According to Learning in the 21st Century: the 2019 Digital Promise LVP Survey, 83 percent of teachers think students are capable of high achievement, but just 26 percent think students are reaching those levels today.
As part of the Learner Variability Project, which “seek[s] to uncover strategies to meet learners where they are across varied contexts and needs,” Digital Promise’s team is examining the key factors for different grades and subject levels that impact student learning. During the edWebinar “Learning in the 21st Century: What Teachers Think Matters,” the presenters talked about the science of individuality, how they’re using the research to help developers create products to meet these individual needs, and examples that show how the Learner Variability Project can work in the classroom.
First, Patricia Saxler, head of education at Populace, explained the science of individuality and why it’s important for educators. Often in science we are taught to ignore individual differences, said Saxler, and look for the average on the bell curve. In education, though, if we’re designing for and teaching to the average, we are leaving out too many students. Instead, she invited educators to think about three concepts—jaggedness, context, and pathways, which are based on the work of Todd Rose in The End of Average—and how they can apply to K-12 education.
- Jaggedness: Learning is not one-dimensional; there are many factors that make up a student’s learning profile that can indicate where they are on the path to mastery. In preK-3 reading, for example, students need alphabet knowledge, narrative skills, print awareness, and sight recognition. Students may be above average on some skills, below average on others, and right in the middle for the rest. When schools talk about personalized learning, one of the first things they need to do is consider these jagged profiles.
- Context: The context of a student’s home and learning environment matters too. Educators need to think about what elements are impacting a student’s ability to learn when they’re examining assignments and assessments. For instance, if a student is stressed while taking an assessment, it can affect the results.
- Pathways: While the ultimate learning goal may be similar for most students, there are multiple valid ways to get them there. Rather than creating one route for every student for the school year, teachers should look at the students’ individual skills and needs and create a path and time frame that works for them. Most important, said Saxler, teachers should remember that pace is unrelated to ability. If the goal is proficiency, then the pace shouldn’t matter.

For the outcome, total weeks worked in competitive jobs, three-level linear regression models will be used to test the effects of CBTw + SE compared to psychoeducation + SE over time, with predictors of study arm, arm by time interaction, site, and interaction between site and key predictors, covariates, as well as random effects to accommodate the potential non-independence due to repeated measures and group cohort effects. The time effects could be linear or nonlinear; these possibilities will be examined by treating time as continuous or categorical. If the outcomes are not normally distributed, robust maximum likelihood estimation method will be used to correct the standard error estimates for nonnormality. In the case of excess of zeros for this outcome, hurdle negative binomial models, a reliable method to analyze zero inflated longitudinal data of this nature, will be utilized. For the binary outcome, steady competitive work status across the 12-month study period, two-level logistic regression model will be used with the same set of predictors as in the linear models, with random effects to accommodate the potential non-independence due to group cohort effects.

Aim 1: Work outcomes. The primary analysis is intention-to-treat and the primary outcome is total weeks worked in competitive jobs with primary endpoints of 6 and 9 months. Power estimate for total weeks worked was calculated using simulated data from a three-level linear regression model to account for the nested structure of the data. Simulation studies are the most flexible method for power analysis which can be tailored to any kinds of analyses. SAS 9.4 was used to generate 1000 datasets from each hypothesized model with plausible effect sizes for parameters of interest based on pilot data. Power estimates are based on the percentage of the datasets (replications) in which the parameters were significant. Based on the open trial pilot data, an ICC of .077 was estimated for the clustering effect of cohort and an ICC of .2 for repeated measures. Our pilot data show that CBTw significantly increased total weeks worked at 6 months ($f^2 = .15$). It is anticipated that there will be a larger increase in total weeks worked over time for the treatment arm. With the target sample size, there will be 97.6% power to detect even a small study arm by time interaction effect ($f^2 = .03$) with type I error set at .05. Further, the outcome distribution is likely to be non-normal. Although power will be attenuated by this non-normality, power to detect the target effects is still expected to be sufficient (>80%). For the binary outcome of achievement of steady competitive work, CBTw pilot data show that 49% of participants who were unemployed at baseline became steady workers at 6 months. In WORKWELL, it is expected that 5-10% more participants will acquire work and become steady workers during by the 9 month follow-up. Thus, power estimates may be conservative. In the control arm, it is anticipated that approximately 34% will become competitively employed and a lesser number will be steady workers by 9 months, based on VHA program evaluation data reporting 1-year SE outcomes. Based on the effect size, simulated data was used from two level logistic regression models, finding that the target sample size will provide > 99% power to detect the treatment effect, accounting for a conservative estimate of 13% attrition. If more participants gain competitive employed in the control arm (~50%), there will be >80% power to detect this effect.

Following up on the principle of jaggedness, Vic Vuchic, chief innovation officer at Digital Promise, talked about how Digital Promise is helping developers understand these key learning factors. Using research, they created factor maps, hosted on the Learner Variability Project website, that show the different pillars and underlying elements that impact student learning. In addition, there are strategies for content creators and educators to help them assist learners. Currently, Digital Promise is working with developers to implement the strategies in their products. Eventually, it may be possible to certify products that meet different learning needs.
Some schools are already focused on adding learner variability. Dr. Baron R. Davis, superintendent of Richland (SC) School District Two, discussed how his schools are taking the idea of personalized learning to the next level. For example, in the high school they are gradually introducing teachers in main content areas that focus on highly personalized learning. They are taking a similar approach in the elementary schools, in addition to a blended learning model that allows students to work at their own pace with digital curricula.
The district also has several programs tailored to underserved populations. Pathways 2 Promotion, for instance, offers an alternative to expulsion. With support from a teacher and a counselor, students develop a plan to keep them on track for promotion or graduation. They take distance learning classes, receive counseling, and focus on foundational skills like oral and written communication, studying, and test taking. Project Search is for students with special abilities who’ve demonstrated an interest in healthcare. These students do regular schoolwork and participate in internships, gaining significant experience and (if possible) certification.